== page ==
Section 2 starts by taking a look at environmental changes across the quaternary before moving on to several on individual species or groups: European Corn Borer, Tetse Fly and Aphids. For these insects, as for all to a certain extent a changing environment includes changes in the way we humans see and respond to insects.

Section 3 deals with changes in gas and pollutant levels, including an excellent chapter on metals as part of an insects environment by S. P. Hopkin. Part 4 deals equally well with the problems of land use change with good general chapters by M. Samways, M. B. Usher and a pertinent one on insect extinctions by N. A. Mawdsley and N. E. Stork.Luff and Woiwoods chapter on insects as indicators of land use change is equally well written though not as broad in its scope. Section 5 is 'Short Communications' and contains 10 shorter chapters on a variety of subjects many of which are complementary to one or more of the earlier chapters.

On the whole this book is quite thought provoking and information dense. It will undoubtedly be of great use to many students of ecology at many different levels of expertise.


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The Conservation of Bees

by Andrew Matheson, Stephen L. Buchmann, Christopher O’Toole, Paul Westrich and Ingrid H. Williams (Editors)

ISBN = 0 12 479740 7
Price = $
Published = 1996
Review written = 12/October/1998
254 pages
8 colour photos

Bees are an important aspect of the ecology of any habitat. Everybody knows that they pollinate flowers and this helps seeds and fruits to set. For most people bees mean the European Honey Bee Apis mellifera, but there are many others. There are in fact several hundred species of Bumble Bees and thousands of species of solitary bee.

Solitary bees, as their name suggests, do not live in large colonies like honey bees but nest singly, though these single nests may be highly aggregated. The solitary bees are also important in pollination ecology, they often pollinate flowers that honey bees don’t, and unlike honey bees their existence has not been consciously abetted by mankind. Undoubtedly many species have benefited from gardening and landscaping practices, but more commonly farming methods have been seriously disadvantageous to their ecology. Many species have complicated habitat requirements, nesting in one habitat, and foraging in another and many are currently rare and endangered. Bumble bees are also important pollinators, working longer hours and in worse weather than honey bees. They are also more easily adapted to working inside greenhouses. All of this makes it a shame that so little is known about and so little consideration taken of these small caretakers of our environment.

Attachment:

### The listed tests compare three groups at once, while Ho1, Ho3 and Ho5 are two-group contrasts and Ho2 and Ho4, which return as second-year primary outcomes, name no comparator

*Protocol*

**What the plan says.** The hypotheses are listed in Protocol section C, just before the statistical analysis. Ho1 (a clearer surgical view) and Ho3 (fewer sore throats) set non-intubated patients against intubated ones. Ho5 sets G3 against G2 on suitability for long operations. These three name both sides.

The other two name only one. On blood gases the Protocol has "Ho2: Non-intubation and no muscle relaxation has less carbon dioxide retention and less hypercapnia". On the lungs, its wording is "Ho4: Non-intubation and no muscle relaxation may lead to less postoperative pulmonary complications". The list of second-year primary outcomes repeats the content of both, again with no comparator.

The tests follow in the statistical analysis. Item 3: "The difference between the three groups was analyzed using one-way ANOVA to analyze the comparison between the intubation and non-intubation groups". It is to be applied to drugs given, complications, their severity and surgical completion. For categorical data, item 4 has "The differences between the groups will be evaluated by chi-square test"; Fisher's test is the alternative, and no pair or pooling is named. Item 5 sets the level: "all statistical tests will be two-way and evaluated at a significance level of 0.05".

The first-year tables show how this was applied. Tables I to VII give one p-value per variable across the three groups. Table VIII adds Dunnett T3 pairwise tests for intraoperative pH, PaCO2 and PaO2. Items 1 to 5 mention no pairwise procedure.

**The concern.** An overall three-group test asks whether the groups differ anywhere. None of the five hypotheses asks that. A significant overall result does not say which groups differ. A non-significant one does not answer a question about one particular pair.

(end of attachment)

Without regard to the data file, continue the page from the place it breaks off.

The 18 chapters of this book discuss all these topics with heavy emphasis on the problems associated with conservation. The authors are all experts in their field and are drawn from all over the world, although there is a bias towards Europe.